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Photographing Dogs and Cats

We all love a good pet photo, but taking them is not so easy. Here are a few tips to increase the odds in your favour

It is estimated that there are 58 million pets in the UK, with 46% of British homes caring for one or more. If you’re not a pet owner yourself, it is almost certain that your neighbour will be.

The most popular pet is the dog. This is great news for photographers, because our canine friends offer the greatest variety of photographic possibilities - as well as being perhaps the easiest animals to direct. With cats, you may have to take a different approach, but, as anyone who uses the internet will know, they too can produce some fantastic photos. Of course, there are lots of other types of pet, and you’ll find that many of these tips can be applied to any animal.

Photographing Dogs

Be patient

Although dogs can sometimes perform on cue, they don’t always do what you want - and when they do, it most likely only lasts for a limited period of time. After a few minutes, they usually get bored or become distracted. Keep your photo sessions short. If you don’t get the result you’re looking for within a few minutes, the chances are you won’t achieve it at all during that particular session. Take a break and come back to it later, perhaps adjusting your approach.


  • Choose a good background

    With dogs, it’s generally best to go outside where there is better natural light and more opportunities to find a good setting. If you can shoot around water, long grass or autumn leaves, for example, you’re likely to increase your chances of getting a great picture. Use a standard or wide-angle lens and photograph the dog within the natural setting, or go in for a close crop with a longer lens. If you’re lacking in scenic locations, choose a telephoto lens and a wide aperture to create a blurred, non-distracting backdrop.

Use props

Most dogs love chasing balls and Frisbees, which provides great opportunities for action shots. Throw the toy and photograph them as they come bounding back with it in their mouth. You’ll need a relatively long lens and a fast shutter speed for this. Shoot on high speed continuous burst mode - your hit rate is likely to be low and you may only get one good shot in a dozen. Dogs running together can make for some beautiful emotive capture. However, they are much harder to shoot, because their movement is less predictable and shots may come out blurred.



  • Be careful with exposure

    Depending on the colour of the dog’s fur and how much of the frame they fill, evaluative metering may not deliver the correct result. Black dogs in particular will most likely need some compensation – use the plus side if they’re a small element within a brighter setting, and the minus side if they’re filling the frame. It’s best to avoid shooting in high contrast lighting such as direct sun. On bright days, head for the shade – a wooded area is ideal. Flash can help to provide detail when the ambient light is weak, but only if diffused or used off camera, to avoid any reflections bouncing back from their eyes.

Dogs with their owners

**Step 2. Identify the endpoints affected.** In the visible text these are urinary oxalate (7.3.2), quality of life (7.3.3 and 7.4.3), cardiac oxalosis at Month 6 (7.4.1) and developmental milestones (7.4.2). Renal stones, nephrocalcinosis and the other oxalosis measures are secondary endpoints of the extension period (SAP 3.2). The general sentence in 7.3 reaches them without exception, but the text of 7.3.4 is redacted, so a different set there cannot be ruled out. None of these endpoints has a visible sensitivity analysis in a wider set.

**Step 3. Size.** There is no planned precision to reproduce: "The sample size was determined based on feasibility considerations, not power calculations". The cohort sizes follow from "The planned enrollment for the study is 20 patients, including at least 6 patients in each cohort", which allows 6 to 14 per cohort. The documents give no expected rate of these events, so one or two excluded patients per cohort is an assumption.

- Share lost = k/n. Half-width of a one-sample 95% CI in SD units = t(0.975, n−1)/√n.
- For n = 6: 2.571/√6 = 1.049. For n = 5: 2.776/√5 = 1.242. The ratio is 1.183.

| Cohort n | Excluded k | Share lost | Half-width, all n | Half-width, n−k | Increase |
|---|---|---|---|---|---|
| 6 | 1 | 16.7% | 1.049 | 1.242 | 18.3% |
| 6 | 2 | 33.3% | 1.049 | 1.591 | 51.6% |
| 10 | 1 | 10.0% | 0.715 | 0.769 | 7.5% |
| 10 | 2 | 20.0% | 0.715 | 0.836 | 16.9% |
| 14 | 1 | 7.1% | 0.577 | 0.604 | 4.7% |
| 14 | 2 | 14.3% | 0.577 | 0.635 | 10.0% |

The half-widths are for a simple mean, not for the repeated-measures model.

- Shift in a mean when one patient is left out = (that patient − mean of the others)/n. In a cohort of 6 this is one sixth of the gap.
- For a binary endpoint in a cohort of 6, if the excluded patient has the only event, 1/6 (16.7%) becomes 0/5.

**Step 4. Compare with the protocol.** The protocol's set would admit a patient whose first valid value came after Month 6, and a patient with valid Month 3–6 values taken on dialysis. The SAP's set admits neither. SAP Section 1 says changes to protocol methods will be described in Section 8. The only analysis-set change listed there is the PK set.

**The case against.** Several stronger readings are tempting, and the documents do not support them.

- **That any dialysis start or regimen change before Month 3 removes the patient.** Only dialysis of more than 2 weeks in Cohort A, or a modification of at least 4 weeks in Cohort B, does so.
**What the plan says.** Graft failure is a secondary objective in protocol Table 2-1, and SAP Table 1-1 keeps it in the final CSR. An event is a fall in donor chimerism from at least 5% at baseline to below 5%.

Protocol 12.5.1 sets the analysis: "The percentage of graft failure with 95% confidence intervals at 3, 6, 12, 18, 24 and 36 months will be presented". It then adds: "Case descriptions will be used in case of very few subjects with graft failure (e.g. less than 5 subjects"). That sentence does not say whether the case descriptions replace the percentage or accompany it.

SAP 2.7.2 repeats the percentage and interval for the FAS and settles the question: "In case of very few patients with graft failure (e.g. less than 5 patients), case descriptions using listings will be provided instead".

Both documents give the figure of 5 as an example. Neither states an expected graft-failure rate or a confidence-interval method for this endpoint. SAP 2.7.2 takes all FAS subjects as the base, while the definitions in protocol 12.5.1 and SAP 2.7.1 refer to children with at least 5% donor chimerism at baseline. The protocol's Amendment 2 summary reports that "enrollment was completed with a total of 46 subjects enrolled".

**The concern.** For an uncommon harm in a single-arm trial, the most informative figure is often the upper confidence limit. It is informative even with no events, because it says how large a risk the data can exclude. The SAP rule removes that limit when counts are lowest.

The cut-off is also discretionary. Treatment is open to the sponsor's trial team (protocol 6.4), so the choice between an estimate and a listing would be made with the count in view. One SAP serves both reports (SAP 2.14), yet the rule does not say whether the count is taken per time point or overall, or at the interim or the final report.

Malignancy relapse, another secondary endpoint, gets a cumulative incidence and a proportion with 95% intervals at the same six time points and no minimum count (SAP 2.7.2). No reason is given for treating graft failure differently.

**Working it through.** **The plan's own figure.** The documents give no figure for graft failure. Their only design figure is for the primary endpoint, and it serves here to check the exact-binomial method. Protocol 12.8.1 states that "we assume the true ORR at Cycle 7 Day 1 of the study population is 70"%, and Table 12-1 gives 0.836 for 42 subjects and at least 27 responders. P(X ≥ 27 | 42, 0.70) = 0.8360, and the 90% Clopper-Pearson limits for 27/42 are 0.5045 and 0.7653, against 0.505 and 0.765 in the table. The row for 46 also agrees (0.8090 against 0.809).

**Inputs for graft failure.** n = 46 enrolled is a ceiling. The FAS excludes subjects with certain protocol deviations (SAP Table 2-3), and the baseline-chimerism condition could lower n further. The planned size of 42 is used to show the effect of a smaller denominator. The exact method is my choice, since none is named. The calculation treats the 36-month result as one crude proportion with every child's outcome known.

Try photographing the dog with its owner. They are likely to be calmer and still, and you may be able to capture that loving bond between them. Try photographing them playing together for a fun action shot, or go for a posed portrait. With the latter, try to get the owner and dog on roughly the same level, either by elevating the dog, or having the owner crouch beside it.

Dog portraits

Enlist the help of an assistant when shooting portraits, to direct the dog’s gaze where you desire - perhaps by distractive movements or holding up treats. This may or may not be directly into the camera lens. A three quarter view showing off the dog’s profile is often more flattering than a straight on portrait. Observe the dog’s behaviour – if it pricks up its ears or tilts its head when its name is called, use this and get your camera ready for the right moment.

A standard or short telephoto lens is ideal, but you can also have a lot of fun with a wide-angle lens, going in close and using the exaggerated perspective to create comical caricatures. 

Photographing Cats






  • Cat portraits

    Much of the previous advice regarding photographing dogs can apply to cats too. However, cats rarely obey commands or do what you want them to, meaning you must be more reactive in order to get the shot. They are also fairly inactive and may sleep for much of the day. However, this provides abundant opportunity for portraits, which are true to the cat’s character. Try to catch them sitting near a window, when they’re bathed in precious natural side light. Keep a reasonable distance, use a longer lens and work quickly. Otherwise, you may find their curiosity may get the better of them, and they may decide to come and run up against your lens after just a few minutes! 

Active cats

If you want to photograph cats in more animated poses, try introducing a toy, or drag a piece of string across the ground. Most cats can’t resist pouncing on a moving target! They also love boxes. Introduce a cardboard box into the spot you want and you won’t have to wait for long for them to come searching in interest.  Alternatively, use a telezoom lens to observe them outdoors in the garden, when they’ll hopefully be imitating the behavioural traits of their big cat cousins!

  • By Andi Thomas
  • 28 Jul 2016
  • Technique, Portrait

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